The one room school house of yesteryear became the center of small communities, serving as the gathering spot for holiday programs and meals, voting in elections, as well as public meetings where important decisions would be made.  There was community pride and honor within those doors.  It was the great equalizer among families from diverse economic, ethnic and faith backgrounds;  the one room school brought them all together under the same roof.

This kind of classroom environment would be a challenge for any teacher, particularly the scarcely trained single women of 17 or 18 who were placed in these settings.  But with older children helping the younger, the responsibility for education didn’t fall solely on the shoulders of the teacher.   Students became teachers themselves out of necessity–they were involved and thereby learned.

Both my parents were in one room school houses in rural settings until high school.  Both went on to college and became teachers themselves.  I remember as a child visiting the remnants of my mother’s schoolhouse sitting at a crossroads in the rural Palouse hills of eastern Washington.   Now only a foundation exists, but what a foundation it laid for children of the wheat farms like my mother and her descendents. Two generations later, our three children are teaching or plan to teach as a life long career.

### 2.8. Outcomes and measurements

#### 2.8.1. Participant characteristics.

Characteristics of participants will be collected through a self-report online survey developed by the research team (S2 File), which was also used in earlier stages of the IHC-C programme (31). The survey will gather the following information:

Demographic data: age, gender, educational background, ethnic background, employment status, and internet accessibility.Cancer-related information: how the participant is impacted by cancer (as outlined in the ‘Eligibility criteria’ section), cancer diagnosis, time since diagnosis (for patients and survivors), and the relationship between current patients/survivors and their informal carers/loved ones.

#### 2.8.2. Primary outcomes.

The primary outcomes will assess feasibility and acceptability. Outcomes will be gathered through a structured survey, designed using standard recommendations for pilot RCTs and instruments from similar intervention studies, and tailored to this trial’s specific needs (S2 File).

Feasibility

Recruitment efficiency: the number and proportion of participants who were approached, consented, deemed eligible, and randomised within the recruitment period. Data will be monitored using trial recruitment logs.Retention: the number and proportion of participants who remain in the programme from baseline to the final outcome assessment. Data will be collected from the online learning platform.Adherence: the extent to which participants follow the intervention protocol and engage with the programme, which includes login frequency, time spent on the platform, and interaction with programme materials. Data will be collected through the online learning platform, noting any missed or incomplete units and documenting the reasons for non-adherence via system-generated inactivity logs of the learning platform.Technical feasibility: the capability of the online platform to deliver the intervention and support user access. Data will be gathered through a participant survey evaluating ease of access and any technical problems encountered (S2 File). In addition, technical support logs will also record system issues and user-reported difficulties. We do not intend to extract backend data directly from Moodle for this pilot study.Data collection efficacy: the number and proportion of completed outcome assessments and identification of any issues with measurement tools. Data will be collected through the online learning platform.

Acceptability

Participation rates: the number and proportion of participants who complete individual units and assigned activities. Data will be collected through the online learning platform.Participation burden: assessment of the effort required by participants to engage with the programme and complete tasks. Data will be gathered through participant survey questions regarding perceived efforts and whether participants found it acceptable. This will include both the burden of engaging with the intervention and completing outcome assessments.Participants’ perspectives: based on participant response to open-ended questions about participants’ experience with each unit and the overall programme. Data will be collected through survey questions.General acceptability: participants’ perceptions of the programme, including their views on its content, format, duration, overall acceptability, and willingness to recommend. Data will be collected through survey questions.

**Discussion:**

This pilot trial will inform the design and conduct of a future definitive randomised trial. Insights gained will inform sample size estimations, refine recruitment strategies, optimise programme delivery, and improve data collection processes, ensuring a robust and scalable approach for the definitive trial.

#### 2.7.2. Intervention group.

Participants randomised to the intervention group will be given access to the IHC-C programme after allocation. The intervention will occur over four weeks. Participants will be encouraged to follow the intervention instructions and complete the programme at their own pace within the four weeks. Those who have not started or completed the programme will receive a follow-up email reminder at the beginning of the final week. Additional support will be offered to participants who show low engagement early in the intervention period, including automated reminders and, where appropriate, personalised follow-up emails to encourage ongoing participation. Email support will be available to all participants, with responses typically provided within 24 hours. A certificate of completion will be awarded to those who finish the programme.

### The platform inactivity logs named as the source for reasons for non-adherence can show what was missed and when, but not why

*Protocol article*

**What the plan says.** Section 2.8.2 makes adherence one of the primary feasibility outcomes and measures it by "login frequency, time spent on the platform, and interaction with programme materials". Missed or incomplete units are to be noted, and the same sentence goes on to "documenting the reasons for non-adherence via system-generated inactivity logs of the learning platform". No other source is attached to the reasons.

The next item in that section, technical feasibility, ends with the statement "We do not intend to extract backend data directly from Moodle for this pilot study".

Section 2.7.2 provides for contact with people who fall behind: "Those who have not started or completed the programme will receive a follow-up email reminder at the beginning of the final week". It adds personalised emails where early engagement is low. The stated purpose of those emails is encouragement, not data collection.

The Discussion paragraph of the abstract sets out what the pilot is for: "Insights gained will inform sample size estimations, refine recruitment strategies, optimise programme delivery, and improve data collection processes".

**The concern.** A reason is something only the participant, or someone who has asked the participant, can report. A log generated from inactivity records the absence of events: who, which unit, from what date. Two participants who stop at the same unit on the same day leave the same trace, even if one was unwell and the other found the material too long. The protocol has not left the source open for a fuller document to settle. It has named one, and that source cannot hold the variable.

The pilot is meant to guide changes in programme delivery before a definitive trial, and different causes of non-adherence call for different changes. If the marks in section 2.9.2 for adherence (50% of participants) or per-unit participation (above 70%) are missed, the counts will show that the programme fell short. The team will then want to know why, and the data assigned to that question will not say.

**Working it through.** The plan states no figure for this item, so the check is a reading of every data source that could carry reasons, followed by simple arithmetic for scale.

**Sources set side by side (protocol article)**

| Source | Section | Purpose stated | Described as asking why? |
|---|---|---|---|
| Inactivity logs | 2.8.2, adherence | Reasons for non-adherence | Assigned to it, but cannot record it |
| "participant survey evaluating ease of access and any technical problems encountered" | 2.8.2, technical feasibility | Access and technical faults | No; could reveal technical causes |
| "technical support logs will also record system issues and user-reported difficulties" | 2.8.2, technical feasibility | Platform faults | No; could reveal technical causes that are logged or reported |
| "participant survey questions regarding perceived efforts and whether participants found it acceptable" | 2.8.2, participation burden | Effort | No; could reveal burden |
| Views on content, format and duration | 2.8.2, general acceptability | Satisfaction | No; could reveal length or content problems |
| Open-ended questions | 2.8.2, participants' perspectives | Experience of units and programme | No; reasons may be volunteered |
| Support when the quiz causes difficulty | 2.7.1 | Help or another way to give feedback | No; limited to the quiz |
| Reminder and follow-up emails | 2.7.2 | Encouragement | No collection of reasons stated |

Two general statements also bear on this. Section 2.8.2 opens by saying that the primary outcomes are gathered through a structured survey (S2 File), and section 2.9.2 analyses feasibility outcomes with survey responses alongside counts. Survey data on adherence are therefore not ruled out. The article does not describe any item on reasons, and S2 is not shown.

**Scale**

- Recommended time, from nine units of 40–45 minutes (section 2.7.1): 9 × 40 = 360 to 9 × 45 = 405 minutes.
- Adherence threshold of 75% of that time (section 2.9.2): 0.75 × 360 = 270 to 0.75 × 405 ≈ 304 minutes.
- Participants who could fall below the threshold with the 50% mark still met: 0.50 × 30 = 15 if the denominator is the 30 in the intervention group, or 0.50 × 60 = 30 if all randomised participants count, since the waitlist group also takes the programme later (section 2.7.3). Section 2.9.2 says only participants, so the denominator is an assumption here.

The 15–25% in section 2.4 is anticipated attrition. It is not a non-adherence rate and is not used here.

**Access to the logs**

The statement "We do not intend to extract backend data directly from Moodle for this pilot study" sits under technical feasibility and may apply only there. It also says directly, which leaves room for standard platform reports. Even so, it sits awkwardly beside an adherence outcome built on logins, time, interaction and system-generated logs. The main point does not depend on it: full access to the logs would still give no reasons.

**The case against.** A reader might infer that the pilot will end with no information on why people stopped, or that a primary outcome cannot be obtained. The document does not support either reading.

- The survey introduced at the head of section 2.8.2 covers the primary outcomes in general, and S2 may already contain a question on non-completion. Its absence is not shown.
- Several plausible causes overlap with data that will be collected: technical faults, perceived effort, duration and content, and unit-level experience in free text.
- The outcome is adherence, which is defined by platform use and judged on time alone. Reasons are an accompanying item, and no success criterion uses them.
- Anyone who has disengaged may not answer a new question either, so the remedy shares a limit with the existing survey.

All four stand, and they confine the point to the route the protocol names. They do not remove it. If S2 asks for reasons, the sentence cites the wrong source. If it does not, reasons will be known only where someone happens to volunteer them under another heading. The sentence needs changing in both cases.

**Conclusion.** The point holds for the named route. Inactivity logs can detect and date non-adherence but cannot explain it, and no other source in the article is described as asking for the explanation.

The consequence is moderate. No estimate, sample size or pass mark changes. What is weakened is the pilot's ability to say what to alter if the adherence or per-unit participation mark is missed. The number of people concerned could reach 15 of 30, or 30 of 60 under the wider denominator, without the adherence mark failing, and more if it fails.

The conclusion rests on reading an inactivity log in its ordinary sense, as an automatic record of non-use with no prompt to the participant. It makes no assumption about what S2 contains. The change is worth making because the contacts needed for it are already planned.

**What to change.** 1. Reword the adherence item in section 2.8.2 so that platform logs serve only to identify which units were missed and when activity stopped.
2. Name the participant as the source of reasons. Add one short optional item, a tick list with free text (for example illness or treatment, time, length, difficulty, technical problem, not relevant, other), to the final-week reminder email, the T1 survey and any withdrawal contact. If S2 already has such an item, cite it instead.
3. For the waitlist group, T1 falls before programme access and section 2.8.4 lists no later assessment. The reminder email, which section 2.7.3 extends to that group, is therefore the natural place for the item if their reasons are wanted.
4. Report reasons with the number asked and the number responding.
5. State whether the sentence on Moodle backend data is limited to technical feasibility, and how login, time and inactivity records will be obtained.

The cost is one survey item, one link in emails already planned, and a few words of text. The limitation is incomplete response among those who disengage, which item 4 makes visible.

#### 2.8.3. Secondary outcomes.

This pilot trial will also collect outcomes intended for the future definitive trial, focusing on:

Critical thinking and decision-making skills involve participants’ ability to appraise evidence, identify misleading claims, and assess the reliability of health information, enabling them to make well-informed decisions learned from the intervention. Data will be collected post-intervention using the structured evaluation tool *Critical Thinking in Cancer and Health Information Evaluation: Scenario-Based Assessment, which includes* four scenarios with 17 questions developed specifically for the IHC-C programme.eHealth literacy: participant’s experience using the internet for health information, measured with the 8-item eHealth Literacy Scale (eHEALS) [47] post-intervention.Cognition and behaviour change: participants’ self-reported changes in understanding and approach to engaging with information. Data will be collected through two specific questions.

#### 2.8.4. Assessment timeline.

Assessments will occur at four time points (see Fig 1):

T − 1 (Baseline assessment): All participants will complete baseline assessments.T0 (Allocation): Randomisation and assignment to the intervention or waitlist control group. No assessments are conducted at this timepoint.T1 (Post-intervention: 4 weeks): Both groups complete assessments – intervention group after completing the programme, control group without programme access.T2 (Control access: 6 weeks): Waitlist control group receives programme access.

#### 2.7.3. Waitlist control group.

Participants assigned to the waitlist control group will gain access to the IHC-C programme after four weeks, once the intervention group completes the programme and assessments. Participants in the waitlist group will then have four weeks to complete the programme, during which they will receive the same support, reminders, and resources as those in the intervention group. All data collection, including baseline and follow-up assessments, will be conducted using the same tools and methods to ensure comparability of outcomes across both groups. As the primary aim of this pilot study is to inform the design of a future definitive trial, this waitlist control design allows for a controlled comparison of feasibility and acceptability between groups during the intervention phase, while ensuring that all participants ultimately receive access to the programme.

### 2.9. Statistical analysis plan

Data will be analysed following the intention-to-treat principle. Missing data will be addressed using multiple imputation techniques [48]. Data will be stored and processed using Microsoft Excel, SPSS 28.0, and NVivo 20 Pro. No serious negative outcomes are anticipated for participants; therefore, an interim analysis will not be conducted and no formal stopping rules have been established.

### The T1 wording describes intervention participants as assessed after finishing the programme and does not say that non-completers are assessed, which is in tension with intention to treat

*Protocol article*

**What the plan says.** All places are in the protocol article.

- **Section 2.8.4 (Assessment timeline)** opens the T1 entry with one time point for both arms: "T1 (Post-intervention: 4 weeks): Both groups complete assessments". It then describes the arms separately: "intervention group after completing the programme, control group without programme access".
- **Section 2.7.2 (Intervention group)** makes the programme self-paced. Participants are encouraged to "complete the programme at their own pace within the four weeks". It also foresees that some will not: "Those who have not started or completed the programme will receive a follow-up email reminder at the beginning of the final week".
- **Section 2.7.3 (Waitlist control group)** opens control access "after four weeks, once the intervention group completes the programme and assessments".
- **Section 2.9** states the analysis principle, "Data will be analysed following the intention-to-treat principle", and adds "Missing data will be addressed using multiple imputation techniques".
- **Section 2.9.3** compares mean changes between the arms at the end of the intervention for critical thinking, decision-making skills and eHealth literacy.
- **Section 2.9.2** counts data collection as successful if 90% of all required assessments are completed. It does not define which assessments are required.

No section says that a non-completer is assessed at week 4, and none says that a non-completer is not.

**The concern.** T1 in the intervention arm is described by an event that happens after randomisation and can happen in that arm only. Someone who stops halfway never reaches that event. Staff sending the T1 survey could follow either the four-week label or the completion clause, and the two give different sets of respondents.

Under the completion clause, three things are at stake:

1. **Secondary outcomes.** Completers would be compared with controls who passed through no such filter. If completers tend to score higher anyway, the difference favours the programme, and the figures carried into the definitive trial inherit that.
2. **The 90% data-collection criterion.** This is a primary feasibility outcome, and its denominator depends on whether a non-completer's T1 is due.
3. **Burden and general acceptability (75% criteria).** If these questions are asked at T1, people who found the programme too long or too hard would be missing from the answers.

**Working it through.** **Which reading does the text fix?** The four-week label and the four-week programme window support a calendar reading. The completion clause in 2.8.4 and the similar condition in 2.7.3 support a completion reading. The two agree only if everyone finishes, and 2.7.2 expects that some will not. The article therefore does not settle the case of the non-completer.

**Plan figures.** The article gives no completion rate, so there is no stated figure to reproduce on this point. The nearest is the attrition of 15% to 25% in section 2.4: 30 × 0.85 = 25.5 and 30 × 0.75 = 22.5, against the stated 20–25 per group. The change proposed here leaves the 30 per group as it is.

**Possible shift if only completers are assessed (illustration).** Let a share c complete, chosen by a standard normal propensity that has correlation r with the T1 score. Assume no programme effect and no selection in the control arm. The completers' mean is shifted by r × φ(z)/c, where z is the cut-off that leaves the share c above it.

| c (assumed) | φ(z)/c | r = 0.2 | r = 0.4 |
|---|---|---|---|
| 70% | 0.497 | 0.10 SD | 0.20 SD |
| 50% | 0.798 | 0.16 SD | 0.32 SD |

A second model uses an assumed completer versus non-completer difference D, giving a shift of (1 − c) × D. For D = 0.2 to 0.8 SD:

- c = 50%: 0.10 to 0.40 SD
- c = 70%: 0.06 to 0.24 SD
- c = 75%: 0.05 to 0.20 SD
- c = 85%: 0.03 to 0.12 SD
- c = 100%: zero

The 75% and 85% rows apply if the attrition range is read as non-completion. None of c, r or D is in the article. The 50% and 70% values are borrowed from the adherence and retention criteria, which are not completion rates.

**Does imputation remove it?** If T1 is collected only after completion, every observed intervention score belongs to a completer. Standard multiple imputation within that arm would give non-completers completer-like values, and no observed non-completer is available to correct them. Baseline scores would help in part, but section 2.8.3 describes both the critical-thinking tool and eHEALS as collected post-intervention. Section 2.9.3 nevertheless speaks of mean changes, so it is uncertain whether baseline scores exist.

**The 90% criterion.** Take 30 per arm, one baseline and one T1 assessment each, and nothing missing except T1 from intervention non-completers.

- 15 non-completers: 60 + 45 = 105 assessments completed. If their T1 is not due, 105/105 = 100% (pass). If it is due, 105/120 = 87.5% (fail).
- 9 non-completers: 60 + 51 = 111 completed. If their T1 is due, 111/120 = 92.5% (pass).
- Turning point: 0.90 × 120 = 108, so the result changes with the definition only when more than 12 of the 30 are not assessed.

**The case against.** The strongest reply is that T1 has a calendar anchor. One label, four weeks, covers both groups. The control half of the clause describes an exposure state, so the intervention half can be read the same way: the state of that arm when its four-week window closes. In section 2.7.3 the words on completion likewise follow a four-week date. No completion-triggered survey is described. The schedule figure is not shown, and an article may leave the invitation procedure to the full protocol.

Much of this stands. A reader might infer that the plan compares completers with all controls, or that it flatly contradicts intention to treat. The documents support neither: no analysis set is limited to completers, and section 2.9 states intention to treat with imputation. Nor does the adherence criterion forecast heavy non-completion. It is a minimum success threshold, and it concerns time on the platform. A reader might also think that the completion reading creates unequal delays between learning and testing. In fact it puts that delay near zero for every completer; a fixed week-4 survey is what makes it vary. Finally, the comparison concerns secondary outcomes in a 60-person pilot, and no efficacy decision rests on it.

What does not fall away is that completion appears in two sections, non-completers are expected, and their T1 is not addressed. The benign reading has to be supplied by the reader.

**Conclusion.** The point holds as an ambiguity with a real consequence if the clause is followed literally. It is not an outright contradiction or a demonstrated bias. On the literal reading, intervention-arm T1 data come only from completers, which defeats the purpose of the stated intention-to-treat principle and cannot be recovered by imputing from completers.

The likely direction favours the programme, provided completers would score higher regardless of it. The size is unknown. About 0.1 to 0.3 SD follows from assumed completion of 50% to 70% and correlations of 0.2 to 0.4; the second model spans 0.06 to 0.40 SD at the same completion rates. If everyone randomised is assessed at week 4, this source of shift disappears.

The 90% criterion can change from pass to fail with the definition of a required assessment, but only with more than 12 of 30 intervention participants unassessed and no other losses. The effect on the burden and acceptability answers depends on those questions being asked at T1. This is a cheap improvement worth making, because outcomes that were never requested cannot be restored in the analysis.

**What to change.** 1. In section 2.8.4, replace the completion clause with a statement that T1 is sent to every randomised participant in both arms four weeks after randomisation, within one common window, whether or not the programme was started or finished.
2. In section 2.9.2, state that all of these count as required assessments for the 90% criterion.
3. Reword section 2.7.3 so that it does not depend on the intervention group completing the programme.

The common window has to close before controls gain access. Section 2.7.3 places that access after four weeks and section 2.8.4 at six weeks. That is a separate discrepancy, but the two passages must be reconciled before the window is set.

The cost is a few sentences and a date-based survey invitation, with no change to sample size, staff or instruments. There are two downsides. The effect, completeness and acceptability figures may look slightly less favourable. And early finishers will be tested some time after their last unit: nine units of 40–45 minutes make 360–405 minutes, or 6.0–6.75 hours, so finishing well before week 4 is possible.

The two schools pictured here are still standing, most likely abandoned over seventy or more years ago.  It was grand to see them last week on our travels.  I could almost hear the bell clanging announcing the start of the school day, the chatter and laughter of children as they entered the large room, and feel the warmth of the pot-bellied stove on a brisk autumn day.

Surely the exercise of education in these little schools was challenging, full of gaps and flaws.  The teachers were not always skilled enough, the children unruly and the multi-age classroom chaotic.  But the existence of these humble little buildings meant there was a community commitment to the future and hope for a brighter tomorrow.  Even though the schools have now been left behind, standing empty and abandoned, the promise they represent is still worth celebrating.

Sometimes you just don’t know what you had until it is gone.

Douglas County, Washington abandoned schoolhouse in a wheat field, photo by Marilyn Wood

“Education, then, beyond all other devices of human origin, is the great equalizer of the conditions of men — the balance wheel of the social machinery.”
— Horace Mann

“you don’t know what you got till it’s gone” 
Joni Mitchell from They Paved Paradise